Rescue dogs come from a variety of backgrounds. Some of them come from good homes where the owner was simply no longer able to care for them. Others have been neglected or abused, or have been puppy mill dogs. Many have spent time in shelters and have “failed” to find new homes there.
What they all have in common is that they’ve just come through a huge change in their lives. And they all come with baggage. Some have bad habits like barking or jumping. Some have never learned to walk on a leash. Some are anxious, some are needy.
Fostering a dog means welcoming that dog into your home and helping it adjust to the changes so that it will be able to find its “furever” home.
Rocky Road Rescue provides food, crate, collar, leash and toys. We also pay for all of the dogs’ medical needs and periodically offer training through Street Wise Canine.
Read this article on the Lucky Dog Rescue blog about why we can do what we do:
Fostering is the most rewarding thing I’ve ever done. It’s given me more joy, laughter, and love than I deserve. At the end, there’s always heartbreak. But never for a second does the sadness outweigh the joy. Never do the tears outweigh the laughter. And never does the pain outweigh the love. Heartbreak heals… but love is forever.
We ask our fosters to treat the dog as they would their own pet:
- Walk – we will help ensure that the dog learns to walk politely on a leash
- Groom (but we do not expect you to clip the dog’s nails)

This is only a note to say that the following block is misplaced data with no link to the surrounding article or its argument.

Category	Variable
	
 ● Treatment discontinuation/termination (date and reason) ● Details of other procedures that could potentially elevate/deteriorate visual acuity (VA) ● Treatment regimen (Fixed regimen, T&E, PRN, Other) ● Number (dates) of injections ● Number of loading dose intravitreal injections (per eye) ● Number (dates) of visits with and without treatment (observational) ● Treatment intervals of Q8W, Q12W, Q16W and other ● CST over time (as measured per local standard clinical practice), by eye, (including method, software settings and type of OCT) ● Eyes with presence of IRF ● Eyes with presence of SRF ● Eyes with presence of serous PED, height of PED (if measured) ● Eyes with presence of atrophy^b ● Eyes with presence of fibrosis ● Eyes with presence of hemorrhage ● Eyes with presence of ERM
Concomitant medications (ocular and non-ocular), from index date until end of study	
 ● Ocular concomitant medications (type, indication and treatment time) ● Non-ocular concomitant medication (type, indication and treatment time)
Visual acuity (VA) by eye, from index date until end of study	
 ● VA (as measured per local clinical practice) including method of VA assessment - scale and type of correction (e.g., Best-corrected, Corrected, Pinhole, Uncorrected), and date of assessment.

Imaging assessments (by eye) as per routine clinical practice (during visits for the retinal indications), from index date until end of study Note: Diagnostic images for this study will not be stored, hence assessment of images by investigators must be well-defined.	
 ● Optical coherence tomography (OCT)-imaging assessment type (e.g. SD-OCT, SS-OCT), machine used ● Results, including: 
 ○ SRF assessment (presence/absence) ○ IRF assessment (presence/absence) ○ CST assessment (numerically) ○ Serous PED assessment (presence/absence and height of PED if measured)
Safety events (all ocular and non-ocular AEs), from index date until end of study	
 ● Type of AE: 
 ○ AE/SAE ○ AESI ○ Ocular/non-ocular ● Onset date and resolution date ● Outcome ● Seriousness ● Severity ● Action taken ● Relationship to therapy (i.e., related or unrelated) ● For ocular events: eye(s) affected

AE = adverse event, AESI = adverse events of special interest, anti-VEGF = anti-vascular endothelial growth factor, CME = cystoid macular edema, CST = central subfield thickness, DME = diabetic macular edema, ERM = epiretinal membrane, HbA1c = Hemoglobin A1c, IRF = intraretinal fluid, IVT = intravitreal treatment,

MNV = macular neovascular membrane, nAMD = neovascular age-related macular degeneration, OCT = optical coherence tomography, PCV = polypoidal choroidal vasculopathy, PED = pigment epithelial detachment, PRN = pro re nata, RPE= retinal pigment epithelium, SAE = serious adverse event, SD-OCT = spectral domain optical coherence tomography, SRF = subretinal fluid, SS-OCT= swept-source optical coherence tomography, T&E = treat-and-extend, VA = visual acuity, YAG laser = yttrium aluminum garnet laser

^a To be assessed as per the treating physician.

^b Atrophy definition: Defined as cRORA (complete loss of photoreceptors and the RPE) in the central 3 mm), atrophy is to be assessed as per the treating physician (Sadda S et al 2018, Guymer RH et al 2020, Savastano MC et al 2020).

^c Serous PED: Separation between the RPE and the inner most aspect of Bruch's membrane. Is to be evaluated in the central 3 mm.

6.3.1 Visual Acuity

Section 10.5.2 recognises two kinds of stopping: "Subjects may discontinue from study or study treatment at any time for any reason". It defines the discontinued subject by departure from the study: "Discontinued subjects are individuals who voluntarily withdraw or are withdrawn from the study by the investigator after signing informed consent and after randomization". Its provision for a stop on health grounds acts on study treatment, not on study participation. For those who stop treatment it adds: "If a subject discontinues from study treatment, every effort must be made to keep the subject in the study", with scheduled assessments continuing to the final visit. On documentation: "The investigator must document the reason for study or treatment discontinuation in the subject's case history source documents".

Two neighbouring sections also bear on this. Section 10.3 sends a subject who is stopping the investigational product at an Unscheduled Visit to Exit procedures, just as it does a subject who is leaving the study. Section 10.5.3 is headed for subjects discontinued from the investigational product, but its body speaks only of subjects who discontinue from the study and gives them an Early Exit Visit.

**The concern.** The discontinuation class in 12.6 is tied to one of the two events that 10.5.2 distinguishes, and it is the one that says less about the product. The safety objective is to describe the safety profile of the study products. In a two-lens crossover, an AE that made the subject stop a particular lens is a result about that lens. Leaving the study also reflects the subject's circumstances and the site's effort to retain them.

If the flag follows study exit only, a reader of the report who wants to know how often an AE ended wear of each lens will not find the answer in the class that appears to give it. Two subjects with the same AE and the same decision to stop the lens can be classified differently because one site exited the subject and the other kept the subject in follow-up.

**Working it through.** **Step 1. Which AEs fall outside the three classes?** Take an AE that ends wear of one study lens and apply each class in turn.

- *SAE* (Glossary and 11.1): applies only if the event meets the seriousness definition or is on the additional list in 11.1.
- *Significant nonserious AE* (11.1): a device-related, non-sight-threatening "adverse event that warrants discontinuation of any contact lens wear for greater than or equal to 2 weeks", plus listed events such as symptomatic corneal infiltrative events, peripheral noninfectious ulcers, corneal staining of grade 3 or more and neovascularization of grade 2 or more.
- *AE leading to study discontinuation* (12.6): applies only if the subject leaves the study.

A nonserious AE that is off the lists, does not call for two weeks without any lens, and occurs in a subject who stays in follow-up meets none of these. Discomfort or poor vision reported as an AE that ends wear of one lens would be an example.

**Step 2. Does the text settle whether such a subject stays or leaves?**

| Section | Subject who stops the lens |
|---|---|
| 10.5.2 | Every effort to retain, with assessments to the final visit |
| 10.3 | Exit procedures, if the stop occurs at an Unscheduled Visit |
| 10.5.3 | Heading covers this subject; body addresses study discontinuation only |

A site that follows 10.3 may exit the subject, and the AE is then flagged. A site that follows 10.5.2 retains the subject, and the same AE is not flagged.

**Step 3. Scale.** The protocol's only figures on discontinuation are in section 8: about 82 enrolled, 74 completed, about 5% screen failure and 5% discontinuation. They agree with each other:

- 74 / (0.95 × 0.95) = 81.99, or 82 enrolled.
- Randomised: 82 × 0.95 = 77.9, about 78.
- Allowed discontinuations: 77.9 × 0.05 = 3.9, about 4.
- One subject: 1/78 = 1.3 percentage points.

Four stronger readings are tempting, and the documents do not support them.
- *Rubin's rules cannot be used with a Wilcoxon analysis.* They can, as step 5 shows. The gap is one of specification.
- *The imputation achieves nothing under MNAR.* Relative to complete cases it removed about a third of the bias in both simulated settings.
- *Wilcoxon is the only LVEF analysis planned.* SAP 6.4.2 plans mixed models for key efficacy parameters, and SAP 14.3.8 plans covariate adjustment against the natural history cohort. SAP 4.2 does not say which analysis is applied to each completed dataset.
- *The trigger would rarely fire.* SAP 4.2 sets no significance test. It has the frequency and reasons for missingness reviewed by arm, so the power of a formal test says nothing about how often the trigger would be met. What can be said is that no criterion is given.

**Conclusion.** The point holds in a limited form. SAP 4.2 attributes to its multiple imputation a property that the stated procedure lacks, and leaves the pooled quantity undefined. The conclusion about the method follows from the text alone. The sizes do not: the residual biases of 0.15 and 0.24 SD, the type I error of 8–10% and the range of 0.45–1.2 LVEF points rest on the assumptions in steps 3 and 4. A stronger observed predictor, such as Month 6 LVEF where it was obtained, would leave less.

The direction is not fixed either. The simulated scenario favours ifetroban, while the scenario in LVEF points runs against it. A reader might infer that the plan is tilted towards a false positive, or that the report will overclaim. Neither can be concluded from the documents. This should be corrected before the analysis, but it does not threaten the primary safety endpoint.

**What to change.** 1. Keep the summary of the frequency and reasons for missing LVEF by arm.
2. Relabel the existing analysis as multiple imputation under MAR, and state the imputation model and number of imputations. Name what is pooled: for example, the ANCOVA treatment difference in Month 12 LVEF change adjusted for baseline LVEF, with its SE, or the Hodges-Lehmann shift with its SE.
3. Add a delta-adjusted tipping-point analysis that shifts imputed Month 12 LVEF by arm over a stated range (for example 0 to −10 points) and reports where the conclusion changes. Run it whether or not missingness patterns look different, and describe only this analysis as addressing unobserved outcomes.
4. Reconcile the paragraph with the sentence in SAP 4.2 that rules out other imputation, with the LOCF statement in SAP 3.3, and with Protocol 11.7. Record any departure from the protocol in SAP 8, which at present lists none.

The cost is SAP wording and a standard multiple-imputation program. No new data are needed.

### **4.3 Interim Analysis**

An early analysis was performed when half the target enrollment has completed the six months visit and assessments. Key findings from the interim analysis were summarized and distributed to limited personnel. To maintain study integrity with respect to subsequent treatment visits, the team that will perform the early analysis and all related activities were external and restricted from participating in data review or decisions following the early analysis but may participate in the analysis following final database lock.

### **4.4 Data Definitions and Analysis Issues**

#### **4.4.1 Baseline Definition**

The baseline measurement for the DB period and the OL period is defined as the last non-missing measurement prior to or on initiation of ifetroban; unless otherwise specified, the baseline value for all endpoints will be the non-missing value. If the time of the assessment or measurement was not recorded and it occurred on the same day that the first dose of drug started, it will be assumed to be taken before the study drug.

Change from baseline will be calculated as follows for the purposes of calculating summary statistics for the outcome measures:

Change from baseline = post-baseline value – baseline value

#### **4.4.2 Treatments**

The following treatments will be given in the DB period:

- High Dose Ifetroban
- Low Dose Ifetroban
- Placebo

- Take the dog to veterinary appointments as required (if transportation is a problem, let us know)
- Train – basic “lifestyle” skills like heel, sit, stay, down, and come, to help your dog fit into a maximum number of households, increasing the odds of being adopted.
- Stay in regular contact with the foster coordinator and other volunteers.
Dogs often come out of their shells after they’ve been in a home for a couple of weeks, so the initial assessment of a dog may change. So, we rely on your feedback about the dog to know whether we need to provide more support for you or medical treatment for the dog.
We also ask that you help us find the dog an adoptive family. This may mean:
- Your updates, photos, and details about the dog’s personality and behaviour help get the dog adopted, and help us find its perfect home! The more you tell us about the dog, the better we will be able to find a perfect fit for it. Does he like to cuddle? Need lots of exercise? Get anxious if no one is home all day?
- Sharing pictures and videos of the pet that we can share on social media.
- Bringing the dog to “adoption events” that we sometimes hold at pet stores.
- Letting the foster coordinator and the potential adopters visit the dog in your home. This is easiest on the dog as it is a familiar place.
- Be available for meet&greets, as well as the home visits. Foster’s are welcome to drive their foster dog to the home visit if they wish to be there, or the Adoption Coordinator can transport and do this stage on their own. (Some fosters find this part too sad, so you are by no means obliged to participate. In fact, sometimes the dog adjusts better without their foster there).
Your assessment of whether the dog and adopter are a good fit is extremely valuable! It’s worth noting that there may be several “meet & greets” before an adoption is finalized.
You can expect to have the dog in your home for a few weeks. Sometimes, but rarely, it goes longer than that.